Mock Mars Mission: How Science on Earth Can Help Build Martian Colony
MDRS Crew 133 commander Paula Crock, at right, spent several months at McMurdo Station in Antarctica. Here, her crew launches a zero-pressure balloon to study ozone in the area.
Credit: Chad Carpenter

If a solar flare is on its way to the Mars Desert Research Station in January, Joseph Jessup wants to make sure Crew 133 is prepared to react if necessary. That's why he's driving from Arizona to the Mars Society facility in Utah with a radio telescope in the back of his car.

His portable telescope can not only detect solar particles at a range of 20 megahertz, but at night (after the sun has set) could be turned to Jupiter to spot electromagnetic radiation emanating from the immense planet.

Utah, of course, is safely underneath Earth's atmosphere, but the research would have applications for a future Mars colony. Mars has no appreciable magnetic field. This makes it easier for harmful solar particles to bleed through to the surface, putting colonists at a higher risk of cancer and other illnesses from radiation. [Gallery: Mock Mars Mission in the Arctic]

"It would have some applications for some kind of an early warning system on Mars," Jessup told SPACE.com.

Antarctic experience in Utah

Jessup is part of a University of North Dakota-led crew that will be on site at the Mars Desert Research Station (MDRS) between Jan. 4 and Jan. 19. The simulation will run as close to Mars exploration as possible, with crew members using facilities that would be expected during a space mission and not being allowed to go outside without spacesuits. (The author of this article is also a member of the team participating in the mission.)

With training in paleoanthropology, planetary geology and mapping, Jessup shifted his attention to design and construction of a hybrid planetary spacesuit for his UND thesis project. Jessup additionally plans to map geological layers at the MDRS site from satellite imaging and on-site sampling, reconstruct the erosion pattern, and try to determine what it looked like in the past.

Leading the crew will be Paula Crock, the person with the most experience in space mission simulations. She was at MDRS twice last year and even spent a winter in Antarctica leading a team that sampled ozone in the area with zero-pressure balloons. "I loved it," she said of her McMurdo Station stay. "I thought it was fantastic looking at the stars during a lunch break, and there's no light pollution when you get out of town."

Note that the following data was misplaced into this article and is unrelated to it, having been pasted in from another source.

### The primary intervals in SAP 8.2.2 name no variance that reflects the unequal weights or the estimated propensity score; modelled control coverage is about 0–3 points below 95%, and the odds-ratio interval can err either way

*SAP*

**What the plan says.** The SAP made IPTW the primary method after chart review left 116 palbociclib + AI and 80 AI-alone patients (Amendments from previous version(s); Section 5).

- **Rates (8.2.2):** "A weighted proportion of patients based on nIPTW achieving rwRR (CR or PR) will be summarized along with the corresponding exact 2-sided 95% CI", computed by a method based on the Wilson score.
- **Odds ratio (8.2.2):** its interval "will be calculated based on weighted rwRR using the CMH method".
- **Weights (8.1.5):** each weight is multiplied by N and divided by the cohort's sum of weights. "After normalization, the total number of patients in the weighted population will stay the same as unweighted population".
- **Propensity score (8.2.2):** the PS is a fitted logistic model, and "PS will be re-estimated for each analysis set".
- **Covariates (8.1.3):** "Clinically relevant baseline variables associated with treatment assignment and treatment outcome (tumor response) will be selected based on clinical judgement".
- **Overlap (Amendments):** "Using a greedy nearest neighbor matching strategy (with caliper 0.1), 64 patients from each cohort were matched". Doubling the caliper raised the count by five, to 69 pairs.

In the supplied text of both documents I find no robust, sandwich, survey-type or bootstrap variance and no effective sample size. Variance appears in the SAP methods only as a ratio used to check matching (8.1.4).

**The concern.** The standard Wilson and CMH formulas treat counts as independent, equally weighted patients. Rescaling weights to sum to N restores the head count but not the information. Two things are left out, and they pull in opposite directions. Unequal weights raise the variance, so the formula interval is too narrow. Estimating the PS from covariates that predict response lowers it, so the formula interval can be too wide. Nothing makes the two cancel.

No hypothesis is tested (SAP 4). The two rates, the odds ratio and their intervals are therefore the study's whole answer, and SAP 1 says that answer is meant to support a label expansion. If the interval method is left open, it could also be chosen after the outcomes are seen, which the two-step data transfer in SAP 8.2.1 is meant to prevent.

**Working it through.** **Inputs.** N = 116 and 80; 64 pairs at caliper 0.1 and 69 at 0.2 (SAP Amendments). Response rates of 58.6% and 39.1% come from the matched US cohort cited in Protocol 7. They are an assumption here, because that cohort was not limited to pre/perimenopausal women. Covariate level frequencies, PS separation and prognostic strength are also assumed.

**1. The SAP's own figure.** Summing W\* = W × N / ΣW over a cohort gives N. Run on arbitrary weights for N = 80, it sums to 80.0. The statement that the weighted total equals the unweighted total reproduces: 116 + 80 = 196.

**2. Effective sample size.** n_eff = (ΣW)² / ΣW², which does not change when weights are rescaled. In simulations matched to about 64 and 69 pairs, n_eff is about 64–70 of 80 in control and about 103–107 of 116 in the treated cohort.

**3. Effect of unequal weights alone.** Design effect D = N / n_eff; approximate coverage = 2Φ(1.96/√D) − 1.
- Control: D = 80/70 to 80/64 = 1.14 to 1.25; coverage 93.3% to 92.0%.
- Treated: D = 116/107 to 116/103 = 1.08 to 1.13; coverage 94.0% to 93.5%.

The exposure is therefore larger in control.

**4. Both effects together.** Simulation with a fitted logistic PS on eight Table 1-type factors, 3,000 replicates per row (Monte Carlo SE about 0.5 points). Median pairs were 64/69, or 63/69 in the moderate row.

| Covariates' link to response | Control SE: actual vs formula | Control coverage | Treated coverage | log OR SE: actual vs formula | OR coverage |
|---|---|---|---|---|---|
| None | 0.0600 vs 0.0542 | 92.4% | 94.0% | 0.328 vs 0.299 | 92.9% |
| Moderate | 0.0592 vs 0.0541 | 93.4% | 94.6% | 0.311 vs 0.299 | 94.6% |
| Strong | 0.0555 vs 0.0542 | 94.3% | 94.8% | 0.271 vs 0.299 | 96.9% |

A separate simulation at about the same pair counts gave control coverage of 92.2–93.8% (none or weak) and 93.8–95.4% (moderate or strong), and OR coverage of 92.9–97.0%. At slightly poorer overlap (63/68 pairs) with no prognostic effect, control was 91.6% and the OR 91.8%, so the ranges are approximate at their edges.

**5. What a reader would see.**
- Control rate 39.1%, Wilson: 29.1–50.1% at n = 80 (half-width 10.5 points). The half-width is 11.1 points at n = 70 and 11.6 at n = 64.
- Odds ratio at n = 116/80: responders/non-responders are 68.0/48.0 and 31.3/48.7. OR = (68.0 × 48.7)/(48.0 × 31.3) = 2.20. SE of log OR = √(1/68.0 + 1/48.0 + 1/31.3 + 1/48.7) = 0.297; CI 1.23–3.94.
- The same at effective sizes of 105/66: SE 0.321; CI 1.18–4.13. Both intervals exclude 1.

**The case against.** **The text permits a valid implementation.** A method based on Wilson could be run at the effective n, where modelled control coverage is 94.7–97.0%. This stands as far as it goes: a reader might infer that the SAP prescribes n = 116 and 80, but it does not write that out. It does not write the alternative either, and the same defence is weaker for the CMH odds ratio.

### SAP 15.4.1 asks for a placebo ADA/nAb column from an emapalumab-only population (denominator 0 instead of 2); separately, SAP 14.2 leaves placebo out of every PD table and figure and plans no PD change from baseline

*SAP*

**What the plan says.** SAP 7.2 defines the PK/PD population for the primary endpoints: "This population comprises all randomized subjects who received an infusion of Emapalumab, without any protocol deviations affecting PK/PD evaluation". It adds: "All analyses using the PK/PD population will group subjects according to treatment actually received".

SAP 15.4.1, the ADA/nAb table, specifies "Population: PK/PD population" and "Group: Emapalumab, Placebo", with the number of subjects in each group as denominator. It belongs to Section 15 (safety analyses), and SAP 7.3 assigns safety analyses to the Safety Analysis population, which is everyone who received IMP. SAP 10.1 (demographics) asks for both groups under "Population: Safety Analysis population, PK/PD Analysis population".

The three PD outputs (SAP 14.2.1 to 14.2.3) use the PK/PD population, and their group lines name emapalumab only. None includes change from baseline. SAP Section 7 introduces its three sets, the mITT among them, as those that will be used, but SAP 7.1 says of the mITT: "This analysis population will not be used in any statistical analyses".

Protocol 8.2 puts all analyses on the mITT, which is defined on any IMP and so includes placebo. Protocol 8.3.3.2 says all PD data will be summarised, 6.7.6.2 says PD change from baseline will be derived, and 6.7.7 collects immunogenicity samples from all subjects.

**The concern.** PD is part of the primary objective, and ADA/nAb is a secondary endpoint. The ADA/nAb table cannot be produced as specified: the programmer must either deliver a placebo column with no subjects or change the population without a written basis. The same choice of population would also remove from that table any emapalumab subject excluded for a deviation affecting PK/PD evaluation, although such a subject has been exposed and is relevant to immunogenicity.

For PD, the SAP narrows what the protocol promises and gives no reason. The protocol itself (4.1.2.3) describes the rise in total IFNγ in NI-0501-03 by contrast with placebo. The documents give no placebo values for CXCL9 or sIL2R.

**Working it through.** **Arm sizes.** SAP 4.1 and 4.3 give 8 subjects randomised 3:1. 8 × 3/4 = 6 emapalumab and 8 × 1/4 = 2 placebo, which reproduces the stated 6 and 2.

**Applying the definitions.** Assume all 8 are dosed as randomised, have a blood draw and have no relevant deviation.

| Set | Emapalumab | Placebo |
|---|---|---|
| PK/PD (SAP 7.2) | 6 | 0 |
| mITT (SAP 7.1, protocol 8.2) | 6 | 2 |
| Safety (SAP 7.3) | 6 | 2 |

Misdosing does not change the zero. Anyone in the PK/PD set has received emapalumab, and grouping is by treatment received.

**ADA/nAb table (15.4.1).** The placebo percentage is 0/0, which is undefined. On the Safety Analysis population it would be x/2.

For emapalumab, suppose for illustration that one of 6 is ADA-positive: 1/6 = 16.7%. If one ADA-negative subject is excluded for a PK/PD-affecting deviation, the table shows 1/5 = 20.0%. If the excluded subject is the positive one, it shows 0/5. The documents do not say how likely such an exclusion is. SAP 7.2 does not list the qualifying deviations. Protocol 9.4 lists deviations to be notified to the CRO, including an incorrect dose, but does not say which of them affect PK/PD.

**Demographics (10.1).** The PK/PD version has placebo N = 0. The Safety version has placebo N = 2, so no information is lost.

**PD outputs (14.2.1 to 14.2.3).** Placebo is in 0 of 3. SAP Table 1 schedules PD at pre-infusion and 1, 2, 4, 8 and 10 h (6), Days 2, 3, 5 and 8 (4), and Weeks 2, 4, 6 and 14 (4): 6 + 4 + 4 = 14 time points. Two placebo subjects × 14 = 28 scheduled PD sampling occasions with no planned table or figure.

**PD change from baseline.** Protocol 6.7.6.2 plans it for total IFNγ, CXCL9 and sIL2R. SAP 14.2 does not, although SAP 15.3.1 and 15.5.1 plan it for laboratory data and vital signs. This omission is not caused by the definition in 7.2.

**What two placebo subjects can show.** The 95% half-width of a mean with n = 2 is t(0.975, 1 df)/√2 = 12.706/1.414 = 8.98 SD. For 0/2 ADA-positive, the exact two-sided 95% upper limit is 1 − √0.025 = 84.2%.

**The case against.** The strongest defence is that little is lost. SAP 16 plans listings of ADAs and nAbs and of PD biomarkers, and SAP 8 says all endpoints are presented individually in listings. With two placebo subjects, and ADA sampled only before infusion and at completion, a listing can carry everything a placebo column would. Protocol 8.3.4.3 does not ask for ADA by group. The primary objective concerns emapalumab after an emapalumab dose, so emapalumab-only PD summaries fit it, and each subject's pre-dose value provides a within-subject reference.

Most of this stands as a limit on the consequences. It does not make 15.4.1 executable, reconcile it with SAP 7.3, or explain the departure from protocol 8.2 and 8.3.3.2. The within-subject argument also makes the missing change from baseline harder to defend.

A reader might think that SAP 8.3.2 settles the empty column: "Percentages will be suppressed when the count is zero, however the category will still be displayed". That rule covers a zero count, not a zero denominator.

Working in the cold and the dark also taught Crock much about commanding a research crew. She had to make sure that six people were able to work through the launch process — each balloon cost $600 and like a dry cleaner bag, they were easy to puncture — in extreme weather conditions.

"It was a six-man team, and in addition to this complicated procedure for launching, we’re in Antarctica," Crock said. "In the winter it was minus 35 [degrees Fahrenheit]. There were significant safety issues, too."

One Crew 133 MDRS experiment will use a computer program to monitor anesthesia injections on simulated astronauts.
One Crew 133 MDRS experiment will use a computer program to monitor anesthesia injections on simulated astronauts.
Credit: Human Patient Simulator, CAE Healthcare

Of spacewalks and bacteria

While running the crew, Boston-based Crock plans to test a device that monitors the temperature inside of a spacesuit helmet during excursions. She tested a prototype last year and made some improvements since then, she said. After EVAs, she will distribute questionnaires to participants concerning exertion levels.

Matthieu Komorowski, a newly certified medical doctor from Lille 2 University in France, plans to test out software to simulate anesthesia on astronauts.

"I pretend to inject the astronauts with some anesthetics, and I assess mostly their cardiovascular responses to the drugs," Komorowski told SPACE.com. He said the response to drugs can change on the less potent gravity of Mars.

UND student Gordon Gartrelle, a retired IBM sales executive, plans to examine the site for ancient hydrothermal activity. Since evidence of the earliest life on Earth came from these sorts of sites, he told SPACE.com, Mars microbes could potentially be in the same areas.

Also on the crew will be Pedro Diaz-Rubin, who will do astronomy experiments.

Elizabeth Howell will do a two-week simulation at the Mars Society's Mars Desert Research Station from Jan. 4 to 19. Have a burning question about the mission or a picture you really would like to see from the site? E-mail contact@elizabethhowell.ca for the chance to get your question answered in a future story.

Follow Elizabeth Howell @howellspace, or SPACE.com @Spacedotcom. We're also on Facebook and Google+. Original article on SPACE.com.